Cycling History

Bacchus on a Bicycle: Cycling Under The Influence

"Bacchus on a Bicyle" from Punch, April 18, 1893.

“Bacchus on a Bicyle” from Punch, April 18, 1893.

Punch magazine is one of the great satirical publications and its cartoons brilliantly captured details of public and private life in Britain during its long print run. I came across this cartoon from the April 18, 1893, edition while browsing through back copies in the archives of the Library where I work. It caught my eye for two reasons. First it’s comical, and second it strikes a chord: Been there, done that! Perhaps too many times to be honest.

Currently British law states that it as an offence to ride a bicycle when the rider is sufficiently under the influence of alcohol to be incapable of having proper control of the bike. Unlike the legislation relating to drink-driving there is no specified limit to the amount of alcohol a cyclist may have in their bloodstream. This leaves the question of whether a rider is under the influence as one of judgement for the arresting officer, rather than of a quantifiable assessment of blood alcohol levels. Sometimes of course, drunkenness is so obvious that no judgement is called for, as a few stories gleaned from the press will attest.

Take, for example, the case of one William Upson, a cowman from Sicklesmere in Suffolk, England. He was summoned for being drunk in charge of a bicycle on February 18, 1928 at Little Whelnetham. In fact Upson was so drunk that Police Constable C. W. Gosling reported to the court that he had come across Upson as he was being dragged off the road by a soldier after falling off his bicycle. Even with the assistance of both the policeman and the soldier Upson proved incapable of standing on his own two feet, and, in the words of PC Gosling, “was absolutely, hopelessly drunk” and “incapable of walking as well as driving.” At the court hearing Upson was fined £1 in his absence [1].

Or James Stewart Dunbar, a hotel worker from Walnutgrove in Perth, Scotland, who in 1950 was fined 30 shillings or 15 days in jail for being drunk in charge of a bicycle on South Street, Perth, where he’d been observed to swerve in front of a bus, narrowly avoiding going under the wheels [2]. And William Bryner Laing of Simprin Farm, Airlie, Scotland, who was so drunk in March 1942 that he had to be carried home by the police. An incident that earned him the maximum fine allowable of £2 and the presiding Sherriff’s gloomy conclusion that he wished it could be more [3].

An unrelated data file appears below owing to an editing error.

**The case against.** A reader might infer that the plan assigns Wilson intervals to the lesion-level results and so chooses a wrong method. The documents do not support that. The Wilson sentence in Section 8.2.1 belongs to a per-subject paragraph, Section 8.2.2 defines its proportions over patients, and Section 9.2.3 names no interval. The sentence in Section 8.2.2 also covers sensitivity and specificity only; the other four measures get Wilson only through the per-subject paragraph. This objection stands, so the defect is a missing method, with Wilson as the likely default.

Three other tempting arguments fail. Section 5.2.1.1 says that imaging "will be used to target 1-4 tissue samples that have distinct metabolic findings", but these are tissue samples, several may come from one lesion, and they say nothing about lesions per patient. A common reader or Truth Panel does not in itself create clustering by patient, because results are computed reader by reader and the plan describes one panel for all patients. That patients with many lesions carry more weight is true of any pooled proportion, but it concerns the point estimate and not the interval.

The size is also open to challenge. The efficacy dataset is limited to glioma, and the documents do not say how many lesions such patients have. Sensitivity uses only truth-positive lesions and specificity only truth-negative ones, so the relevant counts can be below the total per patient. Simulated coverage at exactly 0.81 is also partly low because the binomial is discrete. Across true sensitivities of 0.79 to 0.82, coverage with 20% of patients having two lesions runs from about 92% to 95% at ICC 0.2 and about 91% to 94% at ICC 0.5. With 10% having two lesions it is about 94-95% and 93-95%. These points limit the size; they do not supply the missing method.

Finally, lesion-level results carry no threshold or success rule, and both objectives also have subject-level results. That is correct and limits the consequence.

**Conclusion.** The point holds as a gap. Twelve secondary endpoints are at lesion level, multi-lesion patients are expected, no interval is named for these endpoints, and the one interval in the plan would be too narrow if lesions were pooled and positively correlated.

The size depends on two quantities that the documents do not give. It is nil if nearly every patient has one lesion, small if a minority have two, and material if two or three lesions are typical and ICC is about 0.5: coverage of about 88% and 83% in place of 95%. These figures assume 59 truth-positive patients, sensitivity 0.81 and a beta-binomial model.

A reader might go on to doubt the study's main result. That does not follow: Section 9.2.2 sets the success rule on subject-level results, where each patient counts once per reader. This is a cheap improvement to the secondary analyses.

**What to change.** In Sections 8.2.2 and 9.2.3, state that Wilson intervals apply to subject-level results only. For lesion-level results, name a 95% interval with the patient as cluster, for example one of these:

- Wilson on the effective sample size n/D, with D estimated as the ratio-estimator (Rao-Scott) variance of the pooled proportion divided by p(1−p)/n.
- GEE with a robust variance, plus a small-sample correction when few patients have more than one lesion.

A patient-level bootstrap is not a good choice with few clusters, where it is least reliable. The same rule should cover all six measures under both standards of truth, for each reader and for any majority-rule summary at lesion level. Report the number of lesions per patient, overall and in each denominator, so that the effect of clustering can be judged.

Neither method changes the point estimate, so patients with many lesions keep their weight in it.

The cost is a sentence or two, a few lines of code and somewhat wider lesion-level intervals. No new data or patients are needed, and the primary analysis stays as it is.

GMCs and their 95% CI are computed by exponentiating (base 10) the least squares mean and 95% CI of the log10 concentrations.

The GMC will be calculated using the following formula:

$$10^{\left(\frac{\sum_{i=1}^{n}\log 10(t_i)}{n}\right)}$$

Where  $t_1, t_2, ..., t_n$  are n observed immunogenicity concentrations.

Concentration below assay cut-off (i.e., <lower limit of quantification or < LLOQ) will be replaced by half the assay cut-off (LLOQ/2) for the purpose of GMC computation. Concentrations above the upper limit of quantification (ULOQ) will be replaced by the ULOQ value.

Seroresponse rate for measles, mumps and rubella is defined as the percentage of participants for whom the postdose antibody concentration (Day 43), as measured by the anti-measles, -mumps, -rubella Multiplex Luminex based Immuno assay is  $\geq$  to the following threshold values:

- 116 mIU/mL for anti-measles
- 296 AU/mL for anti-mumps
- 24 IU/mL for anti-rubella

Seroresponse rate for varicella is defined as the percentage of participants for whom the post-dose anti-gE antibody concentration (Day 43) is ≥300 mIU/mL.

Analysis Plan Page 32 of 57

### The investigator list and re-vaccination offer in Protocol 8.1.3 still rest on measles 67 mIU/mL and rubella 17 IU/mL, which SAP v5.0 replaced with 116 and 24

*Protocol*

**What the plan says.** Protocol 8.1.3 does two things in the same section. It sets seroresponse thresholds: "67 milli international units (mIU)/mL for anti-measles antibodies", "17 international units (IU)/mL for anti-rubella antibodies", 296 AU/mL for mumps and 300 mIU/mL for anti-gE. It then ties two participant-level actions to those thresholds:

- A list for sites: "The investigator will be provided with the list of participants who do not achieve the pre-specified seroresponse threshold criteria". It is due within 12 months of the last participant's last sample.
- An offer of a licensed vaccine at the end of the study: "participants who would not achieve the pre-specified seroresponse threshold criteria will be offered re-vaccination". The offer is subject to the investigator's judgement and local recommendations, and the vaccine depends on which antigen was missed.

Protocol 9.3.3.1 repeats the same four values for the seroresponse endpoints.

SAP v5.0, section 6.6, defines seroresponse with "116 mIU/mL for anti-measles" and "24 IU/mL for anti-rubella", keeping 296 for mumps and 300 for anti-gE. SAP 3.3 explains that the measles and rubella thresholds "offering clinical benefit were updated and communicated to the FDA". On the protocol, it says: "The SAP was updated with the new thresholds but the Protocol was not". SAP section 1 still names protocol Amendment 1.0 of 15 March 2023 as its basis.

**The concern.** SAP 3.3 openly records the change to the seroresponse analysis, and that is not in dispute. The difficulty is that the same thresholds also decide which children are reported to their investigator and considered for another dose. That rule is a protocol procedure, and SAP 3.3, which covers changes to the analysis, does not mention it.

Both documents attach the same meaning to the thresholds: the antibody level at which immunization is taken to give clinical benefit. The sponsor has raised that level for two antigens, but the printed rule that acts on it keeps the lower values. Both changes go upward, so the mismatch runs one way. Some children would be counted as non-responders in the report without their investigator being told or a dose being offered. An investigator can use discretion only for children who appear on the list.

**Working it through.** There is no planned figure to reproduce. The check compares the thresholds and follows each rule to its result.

Fast forward several decades and we find Paul Rutherford of Newcastle-Upon-Tyne, pleading guilty to dangerous cycling and being drunk in charge of a pedal cycle after he crashed into a police car while attempting to flee from a misguided and drunken attempt to take a shortcut through the compound of a Go Outdoors store. His own solicitor described Rutherford’s antics as being, “a complete and utter shambles” and ” almost like a scene from a Carry On film.” He was fined £250, ordered to pay £50 costs and a £20 victim surcharge [4].

But perhaps my favourite drunk cyclist story is that of Mr Shane Corkery of Muddiford, Devon, who had been sentenced to one month’s imprisonment for being drunk in charge of a bicycle in Ilfracombe in January 1950. Understandably Mr Corkery sought to take full advantage of his rights under law and chose to appeal the sentence. Enter his counsel, one Mr D. M. Scott, into the cut and thrust of the King’s Bench Divisional Court, intent on securing justice for his client [5].

Presumably the extent of Corkery’s drunkenness was beyond doubt as Scott did not attempt to challenge the ruling based on any evidence to the contrary. Rather, he sought to help his client by attempting to exploit a technicality of law. Namely whether a bicycle could be considered a carriage under the meaning of the Licensing Act of 1872. The relevant section of which stated:

Every person who in any highway or other public place, whether a building or not, … who is drunk while in charge on any highway or other public place of any carriage, horse, cattle, or, steam engine, … may be apprehended, and shall be liable to a penalty not exceeding forty shillings, or in the discretion of the court to imprisonment with or without hard labour for any term not exceeding one month [6].

Evidently a bicycle is neither equine or bovine, nor a steam engine. Mr Scott was also clear that a bicycle was not a carriage either, and in evidence quoted the words of the popular music hall song, “Daisy Bell”:

It won’t be a stylish marriage,
I can’t afford a carriage
But you’ll look sweet upon the seat,
Of a bicycle made for two.